Close consultation with older workers needed

by HCA09 Nov 2011

A significant challenge facing Australia is the ageing population, and the challenge has led policy-makers to consider how older workers can be kept in the workforce.

The National Centre for Vocational Education Research (NCVER), has this week released a new book of research essays which have been written since a roundtable held in Canberra in May, when the issue was hotly debated by industry stakeholders.

Themes to arise from the roundtable included the need to consider the diversity of older workers, the challenges of low literacy and numeracy skills for some older workers, discrimination and stereotypes, and the recognition that not all older workers want to keep working.

In turn, the issues addressed in the new release, Older workers: research readings reflect the central challenges, and Francesca Beddie, general manager research NCVER, commented that while some older workers can manage their transition into retirement, others are not in a position to choose when and how they move out of the workforce.

“We must also remember that not all older workers want to continue working,” Beddie added.

However, research from Mercer’s 2011 What’s Working survey has found older workers are feeling left out of career development opportunities, with only 40% of 55-64 year olds feeling they have sufficient opportunities for growth and development. 

In addition to opening up greater career opportunities for Australia’s older and experienced workers,

Rob Bebbington, head of Mercer’s Human Capital business in Australia and New Zealand, said employers need to think ahead and enforce adequate succession planning as Baby Boomers begin to edge towards retirement age in the coming years.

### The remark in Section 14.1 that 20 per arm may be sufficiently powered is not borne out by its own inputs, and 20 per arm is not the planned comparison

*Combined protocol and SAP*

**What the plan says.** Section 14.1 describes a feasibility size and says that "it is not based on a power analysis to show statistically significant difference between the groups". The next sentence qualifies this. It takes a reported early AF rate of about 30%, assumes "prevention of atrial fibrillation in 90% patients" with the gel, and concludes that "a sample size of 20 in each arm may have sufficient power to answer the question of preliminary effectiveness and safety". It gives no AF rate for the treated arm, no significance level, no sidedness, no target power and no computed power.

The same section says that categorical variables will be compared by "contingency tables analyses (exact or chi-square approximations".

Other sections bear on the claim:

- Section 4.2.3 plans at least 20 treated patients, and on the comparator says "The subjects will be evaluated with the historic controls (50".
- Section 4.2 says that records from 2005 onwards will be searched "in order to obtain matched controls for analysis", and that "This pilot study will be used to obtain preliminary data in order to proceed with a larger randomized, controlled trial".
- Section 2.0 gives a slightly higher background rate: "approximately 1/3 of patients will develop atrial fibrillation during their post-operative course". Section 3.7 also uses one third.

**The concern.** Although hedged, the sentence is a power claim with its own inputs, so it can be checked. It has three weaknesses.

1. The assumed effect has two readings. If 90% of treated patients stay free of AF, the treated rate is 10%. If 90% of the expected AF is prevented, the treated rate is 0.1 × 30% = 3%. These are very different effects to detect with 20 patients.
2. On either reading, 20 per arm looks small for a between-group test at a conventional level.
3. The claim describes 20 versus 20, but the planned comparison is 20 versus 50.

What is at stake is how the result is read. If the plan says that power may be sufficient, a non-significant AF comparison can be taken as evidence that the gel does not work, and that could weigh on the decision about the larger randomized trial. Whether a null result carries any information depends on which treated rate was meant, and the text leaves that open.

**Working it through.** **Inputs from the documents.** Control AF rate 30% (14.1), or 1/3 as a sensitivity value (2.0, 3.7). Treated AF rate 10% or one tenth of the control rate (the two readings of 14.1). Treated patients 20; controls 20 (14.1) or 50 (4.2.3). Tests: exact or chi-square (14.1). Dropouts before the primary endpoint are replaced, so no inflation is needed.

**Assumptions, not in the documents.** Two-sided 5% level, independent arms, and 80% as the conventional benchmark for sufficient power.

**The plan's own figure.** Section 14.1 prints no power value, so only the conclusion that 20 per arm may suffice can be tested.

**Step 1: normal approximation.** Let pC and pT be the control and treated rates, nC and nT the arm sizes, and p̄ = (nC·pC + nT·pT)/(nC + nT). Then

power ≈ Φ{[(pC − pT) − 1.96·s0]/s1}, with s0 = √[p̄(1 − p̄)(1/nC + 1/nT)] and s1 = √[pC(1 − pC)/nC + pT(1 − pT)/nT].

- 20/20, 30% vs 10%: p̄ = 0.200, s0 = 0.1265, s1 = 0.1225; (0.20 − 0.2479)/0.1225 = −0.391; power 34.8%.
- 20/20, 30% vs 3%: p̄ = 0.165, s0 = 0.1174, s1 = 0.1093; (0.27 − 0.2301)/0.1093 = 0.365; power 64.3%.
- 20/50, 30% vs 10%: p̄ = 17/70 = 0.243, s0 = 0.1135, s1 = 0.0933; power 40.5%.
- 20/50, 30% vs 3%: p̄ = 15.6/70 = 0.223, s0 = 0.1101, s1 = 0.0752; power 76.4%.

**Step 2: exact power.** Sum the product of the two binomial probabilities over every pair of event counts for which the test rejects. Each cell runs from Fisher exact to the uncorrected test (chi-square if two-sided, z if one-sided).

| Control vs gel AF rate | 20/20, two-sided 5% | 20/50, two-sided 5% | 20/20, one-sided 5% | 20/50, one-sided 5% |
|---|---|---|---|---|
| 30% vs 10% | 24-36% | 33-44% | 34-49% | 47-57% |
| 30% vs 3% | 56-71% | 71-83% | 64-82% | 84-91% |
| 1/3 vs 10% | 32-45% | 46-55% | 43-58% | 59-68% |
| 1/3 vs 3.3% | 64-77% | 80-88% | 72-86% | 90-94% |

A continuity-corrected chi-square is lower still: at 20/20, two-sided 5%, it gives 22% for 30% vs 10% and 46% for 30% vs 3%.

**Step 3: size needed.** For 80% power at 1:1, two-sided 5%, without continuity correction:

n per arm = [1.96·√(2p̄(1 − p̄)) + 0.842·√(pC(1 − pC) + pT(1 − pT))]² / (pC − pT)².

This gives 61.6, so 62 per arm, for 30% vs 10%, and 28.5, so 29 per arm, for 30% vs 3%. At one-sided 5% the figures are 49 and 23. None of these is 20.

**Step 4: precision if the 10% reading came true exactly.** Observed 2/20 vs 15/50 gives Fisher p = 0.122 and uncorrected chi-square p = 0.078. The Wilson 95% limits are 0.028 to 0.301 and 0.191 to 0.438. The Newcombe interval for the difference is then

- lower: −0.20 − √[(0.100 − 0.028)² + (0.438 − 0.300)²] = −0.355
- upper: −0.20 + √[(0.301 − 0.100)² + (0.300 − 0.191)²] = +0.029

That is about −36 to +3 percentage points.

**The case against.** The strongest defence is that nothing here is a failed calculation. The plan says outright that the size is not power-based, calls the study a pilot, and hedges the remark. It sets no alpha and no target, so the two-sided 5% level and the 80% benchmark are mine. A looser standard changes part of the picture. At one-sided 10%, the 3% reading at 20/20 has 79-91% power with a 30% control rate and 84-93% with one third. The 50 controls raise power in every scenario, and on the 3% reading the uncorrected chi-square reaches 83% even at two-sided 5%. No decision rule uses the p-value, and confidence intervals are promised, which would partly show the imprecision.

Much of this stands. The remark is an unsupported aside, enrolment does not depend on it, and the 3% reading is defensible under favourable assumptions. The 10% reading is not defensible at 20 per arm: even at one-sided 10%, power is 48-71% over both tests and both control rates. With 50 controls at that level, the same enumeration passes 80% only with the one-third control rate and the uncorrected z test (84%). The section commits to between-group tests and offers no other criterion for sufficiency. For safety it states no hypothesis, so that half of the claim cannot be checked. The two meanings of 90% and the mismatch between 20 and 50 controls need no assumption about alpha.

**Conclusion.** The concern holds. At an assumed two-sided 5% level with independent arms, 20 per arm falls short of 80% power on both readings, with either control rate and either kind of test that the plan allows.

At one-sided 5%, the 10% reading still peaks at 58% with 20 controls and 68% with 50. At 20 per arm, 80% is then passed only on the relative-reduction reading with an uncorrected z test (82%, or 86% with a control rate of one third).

According to the Mercer findings, HR directors/leaders need to look closely at where their older employees are best placed within the organisation, and where their skills and experience can be shared and optimised to prepare the next generation of leaders and managers.

COMMENTS

  • by Shane Higgins 10/11/2011 3:15:05 PM

    I own and run www.olderworkers.com.au - the only national job board in Australia that links older workers specifically with age-friendly employers; that is jobs specifically for older jobseekers and certainly they are a very diverse group. One of the issues in the past has been that this cohort has been considered homogenous, when indeed they are not. Their level of skills varies enormously, whether they want to continue working or not, whether or not they want full, part time or casual work only and whether they want to use their skills or downgrade to a job with less pressure. One thing is for certain, many of them do want to continue working in one form or another, but are not being considered for positions.
    On the other hand we have hundreds of employers that are looking to have a workforce that includes the experience, loyalty and problem-solving abilities that older workers have. We recently did a survey of our 14,000 plus registered jobseekers and it clearly showed that over 50% of them were seeking full time employment, so any employer that excludes the over 45's from the selection process risks excluding high value candidates.
    The low literacy/numeracy skills some older workers have are no more an issue than low literacy/numeracy for Gen X and Gen Y. Research indicates that this is not a major issue in this cohort, except possibly for those with a non-English speaking background. The benefits of older workers far outweigh any disadvantages, and all recent research confirms this is the case. The government needs to actively promote older workers and the benefits of the work skills and life skills they bring with them.
    The issue of retention of older workers is a whole other subject, with recent research showing that many companies have no strategies in place to retain their older workers. If they don't put into place effective and appropriate retention policies there is a high risk of losing these valued employees, and replacing them and their knowledge will be extremely difficult.

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